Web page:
My Messy Mid-Meeting Meltdown
This is what finally made me walk away from AA for good
Chances are if you’ve spent any time in the rooms of Alcoholics Anonymous, you’ve seen some fairly serious shit, especially at “beginner meetings”.
I mean, let’s be real — people are there to quit drinking, not watch the opera or take up ballroom dancing.
But the drama and hint of danger never bothered me. Hell, it actually helped keep me out of trouble in my single years…
There was no temptation to get involved with anyone at meetings. There was a reason my first sponsor described it as fishing in a toxic pond.
No, it wasn’t the obvious BS that finally put me off AA for good, after almost a decade of trying to use it to keep me booze-free.
It was the insidious, passive-aggressive, quiet bullying from other women.
Of course, I can’t speak to everyone’s experience, but I found cattier behavior in AA than in my high school locker room.
When I first entered the rooms, I was too effed up to identify the nastiness, let alone stand up for myself and call the “holier-than-thou sisterhood” out.
But this last go-around, I was older, smarter, and tougher. I was no longer the ideal target for making themselves feel better about their own shit.
Nope. This time, I most definitely called them out, loud and proud. In the middle of a meeting. In front of a large crowd. In a freaking church with incredible acoustics.
To be fair, I was already on edge — I mean, I was trying to get sober for the umpteenth time. Yet another sponsor wasn’t walking me through the steps (yet again), and I was generally restless, irritable, discontent, ya feel?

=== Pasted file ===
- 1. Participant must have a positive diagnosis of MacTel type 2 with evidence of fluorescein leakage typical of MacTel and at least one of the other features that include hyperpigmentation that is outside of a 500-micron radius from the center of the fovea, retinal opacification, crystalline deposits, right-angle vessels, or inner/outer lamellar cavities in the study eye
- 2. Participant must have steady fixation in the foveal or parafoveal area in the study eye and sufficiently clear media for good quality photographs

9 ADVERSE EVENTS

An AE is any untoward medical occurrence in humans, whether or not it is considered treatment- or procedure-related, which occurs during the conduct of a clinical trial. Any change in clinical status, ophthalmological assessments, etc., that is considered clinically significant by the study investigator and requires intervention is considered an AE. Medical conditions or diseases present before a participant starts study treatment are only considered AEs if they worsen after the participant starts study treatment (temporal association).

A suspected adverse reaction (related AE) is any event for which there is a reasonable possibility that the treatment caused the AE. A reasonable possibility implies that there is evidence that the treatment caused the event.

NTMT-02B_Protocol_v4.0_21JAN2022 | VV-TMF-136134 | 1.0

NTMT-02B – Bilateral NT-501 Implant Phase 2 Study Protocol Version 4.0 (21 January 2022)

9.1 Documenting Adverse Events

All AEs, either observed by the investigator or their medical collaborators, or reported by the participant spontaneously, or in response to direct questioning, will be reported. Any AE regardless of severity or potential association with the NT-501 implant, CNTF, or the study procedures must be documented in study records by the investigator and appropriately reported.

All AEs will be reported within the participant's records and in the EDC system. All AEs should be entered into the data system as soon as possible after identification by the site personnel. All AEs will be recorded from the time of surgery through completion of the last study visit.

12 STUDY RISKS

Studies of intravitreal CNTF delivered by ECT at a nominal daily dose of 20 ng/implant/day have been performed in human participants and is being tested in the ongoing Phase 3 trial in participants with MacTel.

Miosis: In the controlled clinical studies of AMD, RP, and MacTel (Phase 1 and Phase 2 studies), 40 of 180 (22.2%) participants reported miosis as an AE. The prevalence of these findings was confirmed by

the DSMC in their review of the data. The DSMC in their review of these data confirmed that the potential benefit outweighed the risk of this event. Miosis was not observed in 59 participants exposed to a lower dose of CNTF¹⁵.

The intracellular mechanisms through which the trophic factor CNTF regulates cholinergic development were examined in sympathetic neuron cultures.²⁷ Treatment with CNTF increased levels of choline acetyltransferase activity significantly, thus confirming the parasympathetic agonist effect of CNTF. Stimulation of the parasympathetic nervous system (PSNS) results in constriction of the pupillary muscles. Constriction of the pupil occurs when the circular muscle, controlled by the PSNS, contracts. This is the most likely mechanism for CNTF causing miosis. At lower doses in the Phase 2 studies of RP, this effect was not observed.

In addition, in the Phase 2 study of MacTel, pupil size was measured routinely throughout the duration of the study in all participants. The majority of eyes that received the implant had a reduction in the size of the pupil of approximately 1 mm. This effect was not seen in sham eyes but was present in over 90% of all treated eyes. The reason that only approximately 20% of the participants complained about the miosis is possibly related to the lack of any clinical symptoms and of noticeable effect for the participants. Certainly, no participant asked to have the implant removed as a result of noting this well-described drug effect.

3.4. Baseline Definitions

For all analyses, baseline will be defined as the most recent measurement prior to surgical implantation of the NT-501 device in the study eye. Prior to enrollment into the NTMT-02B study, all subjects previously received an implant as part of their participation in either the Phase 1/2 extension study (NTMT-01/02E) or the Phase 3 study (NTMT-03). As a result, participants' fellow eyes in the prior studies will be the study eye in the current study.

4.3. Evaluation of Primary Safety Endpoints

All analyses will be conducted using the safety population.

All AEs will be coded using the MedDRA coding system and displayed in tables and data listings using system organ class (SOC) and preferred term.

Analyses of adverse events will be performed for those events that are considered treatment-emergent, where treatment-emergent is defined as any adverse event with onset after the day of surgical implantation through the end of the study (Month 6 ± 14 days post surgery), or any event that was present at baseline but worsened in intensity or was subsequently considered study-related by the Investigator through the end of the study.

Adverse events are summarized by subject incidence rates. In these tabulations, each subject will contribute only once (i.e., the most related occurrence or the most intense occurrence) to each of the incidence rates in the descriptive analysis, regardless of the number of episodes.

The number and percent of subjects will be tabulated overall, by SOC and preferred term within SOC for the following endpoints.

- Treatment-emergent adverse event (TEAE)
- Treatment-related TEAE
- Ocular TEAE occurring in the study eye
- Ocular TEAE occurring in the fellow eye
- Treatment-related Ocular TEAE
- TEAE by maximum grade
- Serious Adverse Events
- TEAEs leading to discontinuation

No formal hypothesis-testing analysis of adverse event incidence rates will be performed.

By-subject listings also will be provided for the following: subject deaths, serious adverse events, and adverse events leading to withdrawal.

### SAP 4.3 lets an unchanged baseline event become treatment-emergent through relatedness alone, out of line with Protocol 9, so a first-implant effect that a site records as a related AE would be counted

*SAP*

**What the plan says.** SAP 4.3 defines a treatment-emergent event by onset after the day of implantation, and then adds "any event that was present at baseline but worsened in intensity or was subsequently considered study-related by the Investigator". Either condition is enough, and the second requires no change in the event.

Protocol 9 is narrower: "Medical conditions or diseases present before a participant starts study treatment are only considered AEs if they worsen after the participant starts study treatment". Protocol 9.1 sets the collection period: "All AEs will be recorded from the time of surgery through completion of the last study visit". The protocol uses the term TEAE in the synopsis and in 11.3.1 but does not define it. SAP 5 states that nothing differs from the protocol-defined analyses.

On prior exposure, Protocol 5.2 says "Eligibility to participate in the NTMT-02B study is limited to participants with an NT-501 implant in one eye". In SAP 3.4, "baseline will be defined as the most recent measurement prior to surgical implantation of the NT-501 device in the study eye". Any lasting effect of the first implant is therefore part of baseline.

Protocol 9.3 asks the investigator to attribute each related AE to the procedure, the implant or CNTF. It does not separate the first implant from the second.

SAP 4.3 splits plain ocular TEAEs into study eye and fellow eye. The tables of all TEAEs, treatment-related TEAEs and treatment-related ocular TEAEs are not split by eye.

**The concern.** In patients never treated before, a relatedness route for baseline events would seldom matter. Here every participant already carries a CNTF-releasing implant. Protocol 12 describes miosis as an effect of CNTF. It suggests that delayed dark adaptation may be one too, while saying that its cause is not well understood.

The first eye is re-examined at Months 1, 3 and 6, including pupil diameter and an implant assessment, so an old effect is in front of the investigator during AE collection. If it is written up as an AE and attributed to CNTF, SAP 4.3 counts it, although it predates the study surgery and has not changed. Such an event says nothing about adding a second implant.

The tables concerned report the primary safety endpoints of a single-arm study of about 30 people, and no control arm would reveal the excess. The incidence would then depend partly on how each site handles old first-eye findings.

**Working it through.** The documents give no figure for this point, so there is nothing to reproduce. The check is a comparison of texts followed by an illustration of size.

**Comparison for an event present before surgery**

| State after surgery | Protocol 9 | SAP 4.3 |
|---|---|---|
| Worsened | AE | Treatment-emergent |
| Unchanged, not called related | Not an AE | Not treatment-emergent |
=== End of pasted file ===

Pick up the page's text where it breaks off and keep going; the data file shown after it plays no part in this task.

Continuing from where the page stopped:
What finally pushed me over the edge was being asked to hand out the chips. Yep. You read that right. The chips you get for a certain length of sobriety in AA. Those little freaking plastic chips that most people lose or toss.
Alright, so it wasn’t really about the chips.
It was about feeling unheard and unseen. It was about being pushed while I was in pain, in a place where I was supposed to feel safe and supported.
But mostly, it was being used as a tool to make another woman feel superior.
An older lady with sober time in the double digits asked me to pass out the chips. I told her that I hadn’t been to meetings in a while, so I didn’t feel comfortable doing something like that — could I put away chairs, instead?
No, she told me. I should be willing to do whatever it takes. I should put myself out there. I should step out of my comfort zone and PROVE how serious I was about being a member of Alcoholics Anonymous.
So, I took the chips from her. I bought her crap. I accepted her bullying.
I didn’t hear a word of the meeting. I could feel her eyes on me, watching to make sure I would do as I’d been told. I was her “pet project” that night.
For about thirty minutes, I sat there feeling numb. And then I remembered that I was a grown ass woman. I had nothing to prove to her or anyone else.
It was in that moment that I realized there HAD to be a better way to get sober.
I wish I could tell you that I handled the situation with grace. But I didn’t. I couldn’t. Years of feeling unworthy and beaten down washed over me, and I could feel rage and tears threatening to break loose (all over the place).
I went over to the bully masquerading as a pillar of sobriety and support, plopped those plastic chips in front of her, and got the hell out of there.
That was my last AA meeting. It was messy, embarrassing, and also exactly what I needed. It helped me to realize that NObody could tell me what was right for me.
I didn’t need that woman’s approval (or anyone else’s) to get sober. All I needed was a willingness to find my own path to a booze-free life that I love.